Derby County selling crowd favourite Matej Vydra could be the smartest piece of business they do this summer despite the outcry it would cause among a section of the club’s supporters.
The Czech international arrived at the club in the summer of 2016 and despite a mediocre first season, he has become a big hit among supporters following his excellent goal scoring rate this term.
Vydra has netted 21 Championship goals this term, topping the league’s charts as the Rams made it to the Championship playoffs – eventually succumbing to a 2-1 semi-final defeat to third-placed Fulham.
The former Watford man has since been linked with a move away from the club, with the Telegraph reporting that Derby could be forced to sell him for financial reasons after missing out on the playoffs.
Luckily for Derby, though, his excellent goal scoring campaign means they should be able to fetch at least £14 million for him and bizarrely enough he is no longer deemed a regular starter for the club.
Gary Rowett’s switch in formation to a 3-4-3 system has seen Vydra start just one of the club’s last six matches, and strangely enough results and performances have largely improved with the Czech ace sitting on the bench.
The reason being is Vydra is predominantly a number 10, and his best goal scoring campaigns have come when playing behind a centre-forward such as this season and when he partnered Troy Deeney at Vicarage Road.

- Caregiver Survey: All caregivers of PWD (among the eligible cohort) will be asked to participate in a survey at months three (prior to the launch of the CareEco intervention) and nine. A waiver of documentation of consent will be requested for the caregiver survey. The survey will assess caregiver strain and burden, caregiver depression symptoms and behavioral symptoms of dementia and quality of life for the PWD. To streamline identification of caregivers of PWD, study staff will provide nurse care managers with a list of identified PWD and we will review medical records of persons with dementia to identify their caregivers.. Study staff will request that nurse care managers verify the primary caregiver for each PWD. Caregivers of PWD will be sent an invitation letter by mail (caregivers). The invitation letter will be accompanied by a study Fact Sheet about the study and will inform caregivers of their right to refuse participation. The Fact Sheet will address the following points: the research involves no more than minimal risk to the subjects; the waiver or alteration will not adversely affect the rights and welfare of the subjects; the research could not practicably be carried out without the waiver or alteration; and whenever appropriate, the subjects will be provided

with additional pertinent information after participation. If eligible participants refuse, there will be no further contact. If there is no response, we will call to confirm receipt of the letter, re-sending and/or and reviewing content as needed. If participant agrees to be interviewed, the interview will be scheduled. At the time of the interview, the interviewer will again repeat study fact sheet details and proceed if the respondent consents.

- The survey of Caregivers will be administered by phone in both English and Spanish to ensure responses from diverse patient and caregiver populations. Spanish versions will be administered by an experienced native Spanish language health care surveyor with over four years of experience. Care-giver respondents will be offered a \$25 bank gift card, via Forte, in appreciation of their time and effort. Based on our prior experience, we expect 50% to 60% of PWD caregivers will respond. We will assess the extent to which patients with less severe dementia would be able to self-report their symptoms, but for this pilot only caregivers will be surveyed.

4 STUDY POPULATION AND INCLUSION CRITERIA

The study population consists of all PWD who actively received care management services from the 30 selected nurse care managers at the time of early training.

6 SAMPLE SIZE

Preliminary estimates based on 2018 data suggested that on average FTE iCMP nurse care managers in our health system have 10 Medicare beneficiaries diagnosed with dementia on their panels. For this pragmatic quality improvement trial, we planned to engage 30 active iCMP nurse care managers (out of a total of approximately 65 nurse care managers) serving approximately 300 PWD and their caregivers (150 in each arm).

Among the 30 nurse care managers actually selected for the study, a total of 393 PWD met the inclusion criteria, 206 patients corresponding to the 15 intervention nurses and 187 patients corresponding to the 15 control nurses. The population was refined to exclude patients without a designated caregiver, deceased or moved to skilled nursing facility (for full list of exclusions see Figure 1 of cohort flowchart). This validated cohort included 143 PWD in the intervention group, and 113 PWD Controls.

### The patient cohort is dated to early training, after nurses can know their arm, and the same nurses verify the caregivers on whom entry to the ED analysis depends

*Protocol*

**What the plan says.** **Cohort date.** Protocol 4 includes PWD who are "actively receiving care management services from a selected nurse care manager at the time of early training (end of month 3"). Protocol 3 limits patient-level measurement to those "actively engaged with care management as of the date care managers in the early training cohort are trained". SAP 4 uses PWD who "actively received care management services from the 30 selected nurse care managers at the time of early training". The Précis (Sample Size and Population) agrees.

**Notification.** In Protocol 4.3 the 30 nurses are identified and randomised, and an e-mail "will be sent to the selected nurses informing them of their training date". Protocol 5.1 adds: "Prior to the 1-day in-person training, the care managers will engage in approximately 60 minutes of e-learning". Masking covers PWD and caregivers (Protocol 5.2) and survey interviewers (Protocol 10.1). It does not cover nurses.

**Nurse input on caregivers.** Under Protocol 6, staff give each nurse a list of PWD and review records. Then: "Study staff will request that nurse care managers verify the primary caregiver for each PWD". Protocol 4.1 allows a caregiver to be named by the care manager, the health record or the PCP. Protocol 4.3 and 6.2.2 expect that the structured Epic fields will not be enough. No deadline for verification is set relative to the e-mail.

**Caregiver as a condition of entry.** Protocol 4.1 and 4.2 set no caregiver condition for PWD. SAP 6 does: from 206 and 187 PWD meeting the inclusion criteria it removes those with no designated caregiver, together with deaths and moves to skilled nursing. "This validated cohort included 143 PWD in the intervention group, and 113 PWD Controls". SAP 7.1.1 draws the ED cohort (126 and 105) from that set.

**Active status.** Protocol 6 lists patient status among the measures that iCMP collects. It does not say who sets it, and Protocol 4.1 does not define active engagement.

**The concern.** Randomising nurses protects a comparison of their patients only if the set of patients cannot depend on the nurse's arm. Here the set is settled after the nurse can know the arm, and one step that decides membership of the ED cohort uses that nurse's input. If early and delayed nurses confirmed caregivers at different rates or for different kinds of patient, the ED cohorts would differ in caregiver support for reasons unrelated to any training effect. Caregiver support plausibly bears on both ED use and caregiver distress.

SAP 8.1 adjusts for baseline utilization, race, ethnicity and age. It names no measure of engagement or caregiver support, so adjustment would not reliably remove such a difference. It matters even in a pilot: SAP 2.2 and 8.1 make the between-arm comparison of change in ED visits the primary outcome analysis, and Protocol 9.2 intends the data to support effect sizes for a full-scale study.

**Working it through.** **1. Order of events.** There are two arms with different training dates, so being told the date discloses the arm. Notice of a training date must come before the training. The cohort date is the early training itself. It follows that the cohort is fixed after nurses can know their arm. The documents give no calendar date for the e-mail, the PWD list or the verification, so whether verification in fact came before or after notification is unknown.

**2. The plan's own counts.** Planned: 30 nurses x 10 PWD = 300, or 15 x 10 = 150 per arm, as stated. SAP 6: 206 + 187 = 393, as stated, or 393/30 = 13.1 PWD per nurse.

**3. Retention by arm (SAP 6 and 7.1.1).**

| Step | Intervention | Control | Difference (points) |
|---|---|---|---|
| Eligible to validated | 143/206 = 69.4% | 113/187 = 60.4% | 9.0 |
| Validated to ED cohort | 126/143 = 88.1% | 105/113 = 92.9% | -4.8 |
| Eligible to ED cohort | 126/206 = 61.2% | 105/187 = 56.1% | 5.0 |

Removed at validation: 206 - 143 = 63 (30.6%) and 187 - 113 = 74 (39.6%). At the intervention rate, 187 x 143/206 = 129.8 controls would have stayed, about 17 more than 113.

When tasked with other roles, such as at Reading or Derby in a different system, he has looked out of sorts and largely a stumbling block to his own side’s attacking intentions.
Derby cashing in on Vydra may lose them a 21-goal player in a 4-2-3-1 formation, but they wouldn’t be losing a 21-goal player in a 3-4-3 system and ultimately, they have looked far better using the latter system.
A sizeable chunk for the 26-year-old could allow Rowett to significantly bolster other more pressing areas of the squad, such as a mobile central midfielder, a natural left wingback and another attacking wide player.
From the outside it may appear a strange move, but as always, a balanced side will always perform better than a pieced-together first-team eleven boasting a top-quality player subsequently playing out of position.